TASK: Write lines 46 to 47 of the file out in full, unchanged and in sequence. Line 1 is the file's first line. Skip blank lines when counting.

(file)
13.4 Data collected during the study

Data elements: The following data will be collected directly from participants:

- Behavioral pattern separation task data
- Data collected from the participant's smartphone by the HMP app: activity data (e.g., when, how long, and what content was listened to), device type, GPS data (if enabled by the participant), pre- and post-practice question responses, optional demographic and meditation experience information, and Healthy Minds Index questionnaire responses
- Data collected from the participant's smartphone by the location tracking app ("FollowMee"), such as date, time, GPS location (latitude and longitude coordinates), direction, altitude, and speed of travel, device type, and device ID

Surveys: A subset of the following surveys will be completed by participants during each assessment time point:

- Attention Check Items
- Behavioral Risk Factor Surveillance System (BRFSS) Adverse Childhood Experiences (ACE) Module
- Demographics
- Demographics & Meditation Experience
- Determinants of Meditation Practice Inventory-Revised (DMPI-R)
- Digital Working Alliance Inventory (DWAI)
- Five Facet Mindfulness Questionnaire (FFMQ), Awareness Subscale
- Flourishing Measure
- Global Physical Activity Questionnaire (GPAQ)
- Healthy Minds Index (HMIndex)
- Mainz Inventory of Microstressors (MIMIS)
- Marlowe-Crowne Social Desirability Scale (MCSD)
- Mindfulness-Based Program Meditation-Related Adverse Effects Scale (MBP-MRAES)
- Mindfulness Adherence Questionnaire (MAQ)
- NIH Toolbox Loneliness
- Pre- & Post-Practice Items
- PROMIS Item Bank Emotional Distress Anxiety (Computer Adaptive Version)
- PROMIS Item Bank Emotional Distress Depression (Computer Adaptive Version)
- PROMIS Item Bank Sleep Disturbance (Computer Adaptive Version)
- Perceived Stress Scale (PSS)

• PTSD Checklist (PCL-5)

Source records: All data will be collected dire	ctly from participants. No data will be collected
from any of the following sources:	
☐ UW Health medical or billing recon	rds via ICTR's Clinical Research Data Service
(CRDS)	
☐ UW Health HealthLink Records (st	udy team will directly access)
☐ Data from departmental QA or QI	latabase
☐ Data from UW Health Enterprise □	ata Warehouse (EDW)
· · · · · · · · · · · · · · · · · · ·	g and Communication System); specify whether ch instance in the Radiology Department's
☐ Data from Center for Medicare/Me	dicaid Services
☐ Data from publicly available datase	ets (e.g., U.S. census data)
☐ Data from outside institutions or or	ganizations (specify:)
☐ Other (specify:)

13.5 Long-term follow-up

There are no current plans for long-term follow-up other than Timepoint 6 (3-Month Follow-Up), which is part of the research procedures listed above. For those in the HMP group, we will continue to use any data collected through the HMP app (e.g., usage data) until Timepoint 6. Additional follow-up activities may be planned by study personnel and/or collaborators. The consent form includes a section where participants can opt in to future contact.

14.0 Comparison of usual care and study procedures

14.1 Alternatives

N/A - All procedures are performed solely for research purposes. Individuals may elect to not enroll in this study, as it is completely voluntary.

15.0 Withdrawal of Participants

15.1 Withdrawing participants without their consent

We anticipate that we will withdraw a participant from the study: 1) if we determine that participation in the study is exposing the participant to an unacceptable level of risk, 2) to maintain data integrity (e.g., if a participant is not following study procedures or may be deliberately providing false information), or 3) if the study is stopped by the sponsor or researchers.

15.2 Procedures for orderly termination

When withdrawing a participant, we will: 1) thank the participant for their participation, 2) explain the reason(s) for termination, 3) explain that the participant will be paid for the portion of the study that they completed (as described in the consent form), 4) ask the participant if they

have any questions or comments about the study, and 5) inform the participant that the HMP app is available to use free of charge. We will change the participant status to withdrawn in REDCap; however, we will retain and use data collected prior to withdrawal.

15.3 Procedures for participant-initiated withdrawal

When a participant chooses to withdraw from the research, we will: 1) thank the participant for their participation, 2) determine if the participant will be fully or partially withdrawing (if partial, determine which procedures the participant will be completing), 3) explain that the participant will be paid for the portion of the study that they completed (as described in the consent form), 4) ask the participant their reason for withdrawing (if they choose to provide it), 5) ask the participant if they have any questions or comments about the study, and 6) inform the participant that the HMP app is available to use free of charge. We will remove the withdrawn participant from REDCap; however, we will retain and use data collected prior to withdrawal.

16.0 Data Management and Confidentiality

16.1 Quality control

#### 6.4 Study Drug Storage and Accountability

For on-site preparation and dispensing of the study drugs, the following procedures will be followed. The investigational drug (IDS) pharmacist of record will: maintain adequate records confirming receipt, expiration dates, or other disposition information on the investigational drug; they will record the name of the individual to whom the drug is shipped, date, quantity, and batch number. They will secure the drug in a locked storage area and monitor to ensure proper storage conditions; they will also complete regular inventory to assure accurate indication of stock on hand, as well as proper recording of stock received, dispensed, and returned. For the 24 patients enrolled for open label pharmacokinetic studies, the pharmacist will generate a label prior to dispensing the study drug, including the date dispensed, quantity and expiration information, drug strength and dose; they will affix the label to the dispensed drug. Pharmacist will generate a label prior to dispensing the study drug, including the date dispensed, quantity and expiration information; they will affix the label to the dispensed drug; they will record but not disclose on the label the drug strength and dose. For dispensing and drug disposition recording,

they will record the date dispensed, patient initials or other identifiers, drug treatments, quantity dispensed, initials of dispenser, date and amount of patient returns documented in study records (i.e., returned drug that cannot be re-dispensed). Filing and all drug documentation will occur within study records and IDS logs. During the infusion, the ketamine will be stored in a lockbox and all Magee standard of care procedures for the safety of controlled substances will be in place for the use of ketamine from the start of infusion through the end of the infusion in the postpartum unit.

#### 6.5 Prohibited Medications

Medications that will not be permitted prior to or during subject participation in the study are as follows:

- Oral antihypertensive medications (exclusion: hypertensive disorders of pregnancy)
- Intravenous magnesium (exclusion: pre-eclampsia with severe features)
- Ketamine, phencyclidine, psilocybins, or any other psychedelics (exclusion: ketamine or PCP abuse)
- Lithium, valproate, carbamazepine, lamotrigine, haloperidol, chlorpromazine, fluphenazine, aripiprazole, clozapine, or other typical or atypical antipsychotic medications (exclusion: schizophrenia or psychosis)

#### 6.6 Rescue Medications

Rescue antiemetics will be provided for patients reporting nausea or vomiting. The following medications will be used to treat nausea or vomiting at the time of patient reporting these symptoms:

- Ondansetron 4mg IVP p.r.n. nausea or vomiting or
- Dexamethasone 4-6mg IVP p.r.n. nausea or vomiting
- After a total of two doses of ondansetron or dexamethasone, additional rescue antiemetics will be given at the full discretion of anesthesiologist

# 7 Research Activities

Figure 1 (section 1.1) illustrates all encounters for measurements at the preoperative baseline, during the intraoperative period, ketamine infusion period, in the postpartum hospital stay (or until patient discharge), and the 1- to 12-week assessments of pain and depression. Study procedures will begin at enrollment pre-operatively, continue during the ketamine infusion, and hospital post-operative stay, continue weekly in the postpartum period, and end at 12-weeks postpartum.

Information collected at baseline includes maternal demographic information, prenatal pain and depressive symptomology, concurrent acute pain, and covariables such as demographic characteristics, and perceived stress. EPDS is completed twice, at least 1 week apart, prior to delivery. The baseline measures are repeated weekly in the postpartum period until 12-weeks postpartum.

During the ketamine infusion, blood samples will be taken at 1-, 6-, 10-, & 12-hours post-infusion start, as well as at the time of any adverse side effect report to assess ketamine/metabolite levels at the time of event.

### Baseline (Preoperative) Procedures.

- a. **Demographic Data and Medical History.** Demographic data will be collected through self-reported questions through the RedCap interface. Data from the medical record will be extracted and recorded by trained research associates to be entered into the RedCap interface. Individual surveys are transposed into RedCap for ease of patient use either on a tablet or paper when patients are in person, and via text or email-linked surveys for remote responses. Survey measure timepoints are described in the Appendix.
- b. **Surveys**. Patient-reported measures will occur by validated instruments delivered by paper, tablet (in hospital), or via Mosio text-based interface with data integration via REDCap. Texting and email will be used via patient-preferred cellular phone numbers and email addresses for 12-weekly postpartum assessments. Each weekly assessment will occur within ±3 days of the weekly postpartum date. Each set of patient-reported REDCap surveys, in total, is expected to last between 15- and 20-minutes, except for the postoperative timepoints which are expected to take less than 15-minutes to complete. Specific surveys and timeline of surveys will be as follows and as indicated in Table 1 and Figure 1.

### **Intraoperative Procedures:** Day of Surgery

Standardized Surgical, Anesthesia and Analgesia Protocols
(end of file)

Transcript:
15.1 Withdrawing participants without their consent

We anticipate that we will withdraw a participant from the study: 1) if we determine that participation in the study is exposing the participant to an unacceptable level of risk, 2) to maintain data integrity (e.g., if a participant is not following study procedures or may be deliberately providing false information), or 3) if the study is stopped by the sponsor or researchers.